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SEB chief strategist: CBDCs could cause friction with commercial banks

SEB chief strategist: CBDCs could cause friction with commercial banks

Johan Javeus, chief strategist at SEB, tells Finextra Research about the tension that could emerge between central banks and commercial banks should the former circulate a digital currency directly to consumers.

The last few months has seen an array of central banks announce intentions to develop digital currencies, most likely in response to Facebook’s proposed launch of its own stablecoin, Libra.

It would be an understatement to say that the governments, regulators and banks were spooked by the idea of a private company of Facebook’s scale issuing a global digital coin and exerting such influence on the world’s financial system.

However, Johan Javeus believes that central bank digital currencies (CBDCs) would present problems of their own which need to be addressed.

If a central bank was to circulate its digital currency direct to consumers, anybody wishing to use it would have to hold some sort of account with the central bank putting it in competition with commercial banks to hold people’s cash.

“Say the Swedish central bank issues a digital currency,” Javeus says. “Does that mean that every family and business will have an account with the Riksbank?”

This would create an awkward standoff between central banks and commercial banks, which, according to Javeus, could cause a crisis in the financial system.

“Suddenly there is a question of stability in the system,” he adds.

“Of course, everybody will just rush to put their money in the central bank, which would drain capital from traditional banks.”

Without the capital of customer deposits, commercial banks would be less able to provide loan to businesses and mortgages to consumers, which would naturally have damaging knock-on effects on economies.

Centralise or decentralise?

The question though is whether it would be in central banks’ interests to take this approach in circulating its digital currency.

The Bank for International Settlements (BIS) has recently appraised the differing routes that central banks may take in developing and launching a digital currency, describing this direct CBDC or “retail model” as “attractive for its simplicity”, given that central banks would not be dependent on commercial banks as intermediaries.

However, this model requires central banks to build the necessary infrastructure to deal with the regulatory burdens relating to KYC and AML, as well as more rudimentary tasks relating to customer service, system outages and so on.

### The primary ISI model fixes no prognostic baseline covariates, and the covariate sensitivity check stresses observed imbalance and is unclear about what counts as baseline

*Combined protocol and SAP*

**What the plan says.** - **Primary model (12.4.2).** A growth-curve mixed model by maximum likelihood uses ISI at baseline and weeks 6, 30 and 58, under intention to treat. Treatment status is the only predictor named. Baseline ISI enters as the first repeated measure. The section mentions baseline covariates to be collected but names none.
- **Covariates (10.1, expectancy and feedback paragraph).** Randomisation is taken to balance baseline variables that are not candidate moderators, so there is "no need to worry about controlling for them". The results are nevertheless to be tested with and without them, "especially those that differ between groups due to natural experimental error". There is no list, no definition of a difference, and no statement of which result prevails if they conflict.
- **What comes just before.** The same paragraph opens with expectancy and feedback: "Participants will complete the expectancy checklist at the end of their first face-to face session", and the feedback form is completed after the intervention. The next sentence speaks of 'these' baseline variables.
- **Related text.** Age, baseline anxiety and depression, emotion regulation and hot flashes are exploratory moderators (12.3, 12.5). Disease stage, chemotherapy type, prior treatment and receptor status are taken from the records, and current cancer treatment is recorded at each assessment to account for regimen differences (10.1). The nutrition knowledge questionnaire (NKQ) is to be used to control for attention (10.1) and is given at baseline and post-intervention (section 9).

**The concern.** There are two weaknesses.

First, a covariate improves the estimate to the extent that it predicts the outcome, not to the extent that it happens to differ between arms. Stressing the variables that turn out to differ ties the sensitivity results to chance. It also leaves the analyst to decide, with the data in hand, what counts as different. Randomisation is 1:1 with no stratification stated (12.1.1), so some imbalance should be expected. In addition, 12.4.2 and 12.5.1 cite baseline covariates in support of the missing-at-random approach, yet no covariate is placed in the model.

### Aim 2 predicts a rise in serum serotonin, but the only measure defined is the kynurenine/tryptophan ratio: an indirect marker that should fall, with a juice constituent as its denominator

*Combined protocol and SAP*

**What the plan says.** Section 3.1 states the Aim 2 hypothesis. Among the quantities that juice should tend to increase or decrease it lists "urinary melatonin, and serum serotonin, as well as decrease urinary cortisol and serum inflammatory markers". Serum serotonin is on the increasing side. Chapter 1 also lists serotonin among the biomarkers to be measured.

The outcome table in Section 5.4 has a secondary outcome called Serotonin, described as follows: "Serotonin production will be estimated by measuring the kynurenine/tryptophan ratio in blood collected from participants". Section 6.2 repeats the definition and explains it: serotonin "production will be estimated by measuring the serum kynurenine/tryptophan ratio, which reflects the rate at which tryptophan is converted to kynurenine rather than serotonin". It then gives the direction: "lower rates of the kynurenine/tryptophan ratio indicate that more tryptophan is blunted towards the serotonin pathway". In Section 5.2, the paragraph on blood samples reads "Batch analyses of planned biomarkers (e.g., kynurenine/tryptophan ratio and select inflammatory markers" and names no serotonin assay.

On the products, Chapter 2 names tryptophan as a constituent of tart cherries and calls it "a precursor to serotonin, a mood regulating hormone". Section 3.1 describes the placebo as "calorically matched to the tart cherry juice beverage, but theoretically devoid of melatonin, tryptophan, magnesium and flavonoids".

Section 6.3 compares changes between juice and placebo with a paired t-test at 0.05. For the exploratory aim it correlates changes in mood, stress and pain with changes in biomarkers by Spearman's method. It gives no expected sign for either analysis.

“This would be a huge project for a central bank to undertake,” Javeus states.

“There are a lot of potential problems that would need to be straightened out, and we don’t know yet how these would be addressed.”

Therefore, it may be more likely that central banks will adopt an approach which uses commercial banks and other intermediaries as conduits for circulating, outsourcing the aforementioned burdens to them in the process.

This 'wholesale model', however, comes with the downside of the central bank being reliant on intermediaries for information relating to individual claims on the currency. This would bring various supervisory and regulatory processes that exist in different forms as part of the system we have at present.

Libra to the rescue?

This being the case, it seems more likely that central banks would follow a ‘hybrid model’ in developing a digital currency, which combines elements of the other two. The BIS proposes that this would involve a central bank distributing the currency, with intermediaries like commercial banks handling retail payments. However, the central bank would periodically record retail balances to exert a greater deal of control than in the wholesale model.

The hybrid model then has the advantage of being simpler for the central bank to offer, but at the cost of requiring a more complex infrastructure. The likelihood is then that central banks would turn to technology companies with the capabilities to provide this.

This may suggest that there is hope for Libra yet. Central banks will be aware that Facebook can deliver the infrastructure required for a digital currency to function at a sufficient scale far better than they can.

“I don’t think central banks have quite decided how they will go about it, because of these potential problems in issuing a digital currency,” Javeus says.

Painful as it may be then, central banks may decide their best bet is to work with Facebook to bring some form or Libra to market and use it as the basis for their own digital currencies.

Javeus adds: “Facebook and its peers are huge companies with resources and know-how at their disposal that far exceed that of any central bank.

“So, if Facebook are able to clear the regulatory hurdles and get the go-ahead to launch Libra, it would be difficult for central banks in any country to compete with such a currency.”

Central banks may then decide that they would rather have Facebook and other Big Tech companies inside the tent spitting out, than outside spitting in.

See the Finextra long read on Libra, CBDCs and more at Welcome to the era of stablecoins